So we work, we work, we work,

And we build, build, build.

Verse 2

Let us all help to keep our town booming

We will never let it grow dead

We’ll carry on the labours

Of all those who have gone ahead

So when our childrens’ children

Shall pass along this way,

They will all be proud of [Astana]

And this is what they’ll say.

CHORUS

I appreciate the effort that so many Kazakhs are putting into their new capital and especially in the new university in Astana. What an unenviable position to be in if you are at the bottom end of the totem pole in the power structure.  Many of the young people who are wooed into going to cold Astana have hope, drive and vision to make their mark during this pivotal part of Kazakhstan’s history. I wish them well.

All I can say is that my hometown had the same determination to be the Queen City of the Northwest back 100 years ago.  U.S. President Taft came to visit my hometown. Do you think the current US president would ever visit a small town of 8,000 people? Not on your life. Currently I see that the passion is gone, the Old Timers are clinging to their memories of the way things used to be.  Certainly better. I wonder how people in old England see their big or small towns that have been around for 100s and 100s of years?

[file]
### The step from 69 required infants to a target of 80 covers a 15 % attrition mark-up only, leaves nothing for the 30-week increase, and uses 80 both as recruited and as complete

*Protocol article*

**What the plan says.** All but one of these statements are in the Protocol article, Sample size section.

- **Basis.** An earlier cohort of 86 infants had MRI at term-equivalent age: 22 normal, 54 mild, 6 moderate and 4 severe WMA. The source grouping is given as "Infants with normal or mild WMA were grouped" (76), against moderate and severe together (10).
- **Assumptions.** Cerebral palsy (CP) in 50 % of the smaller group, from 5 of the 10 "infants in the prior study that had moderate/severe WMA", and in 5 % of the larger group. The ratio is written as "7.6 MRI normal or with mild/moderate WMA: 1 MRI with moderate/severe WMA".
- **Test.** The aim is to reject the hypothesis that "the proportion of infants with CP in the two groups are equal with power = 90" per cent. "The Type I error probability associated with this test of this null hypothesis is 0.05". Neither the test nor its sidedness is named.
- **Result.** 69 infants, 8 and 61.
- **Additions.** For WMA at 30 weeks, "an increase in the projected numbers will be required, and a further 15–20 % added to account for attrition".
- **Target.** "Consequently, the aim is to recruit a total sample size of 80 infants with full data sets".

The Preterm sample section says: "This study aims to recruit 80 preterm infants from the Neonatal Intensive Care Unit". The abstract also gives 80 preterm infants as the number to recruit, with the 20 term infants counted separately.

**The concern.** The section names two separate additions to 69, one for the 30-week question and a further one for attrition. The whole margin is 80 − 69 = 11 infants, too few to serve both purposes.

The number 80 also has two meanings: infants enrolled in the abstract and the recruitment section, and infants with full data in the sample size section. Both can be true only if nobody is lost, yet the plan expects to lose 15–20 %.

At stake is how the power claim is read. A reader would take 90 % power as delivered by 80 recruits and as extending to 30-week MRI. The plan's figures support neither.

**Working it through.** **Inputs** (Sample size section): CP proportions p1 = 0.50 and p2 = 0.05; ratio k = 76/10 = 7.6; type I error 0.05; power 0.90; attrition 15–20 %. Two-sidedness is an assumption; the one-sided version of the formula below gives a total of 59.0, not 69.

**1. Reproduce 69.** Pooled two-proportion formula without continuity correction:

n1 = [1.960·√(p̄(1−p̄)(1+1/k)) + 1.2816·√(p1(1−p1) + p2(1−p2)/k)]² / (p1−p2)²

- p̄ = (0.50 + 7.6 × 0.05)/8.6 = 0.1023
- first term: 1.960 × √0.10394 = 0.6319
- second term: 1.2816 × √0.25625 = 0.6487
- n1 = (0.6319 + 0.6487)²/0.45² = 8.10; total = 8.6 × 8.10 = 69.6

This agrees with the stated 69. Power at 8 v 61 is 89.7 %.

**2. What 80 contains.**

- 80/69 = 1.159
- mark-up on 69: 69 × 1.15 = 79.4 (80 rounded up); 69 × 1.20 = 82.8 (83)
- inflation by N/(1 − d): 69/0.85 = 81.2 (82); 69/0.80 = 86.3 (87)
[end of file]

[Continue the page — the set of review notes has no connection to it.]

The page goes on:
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Snow’s Purity Covers a Multitude of Lies

Almost a year ago I traveled by bus with about 35-40 work colleagues to Borovoye from Astana. For some time I had wanted to see this famous place among Kazakhs, a beautiful recreation area to drive away from artificial, glitzy Astana about 3-4 hours west.  I was amongst mostly Kazakh, about 15 Brits while I was the token American teacher on board. See my blog with photos that shows some of the sites.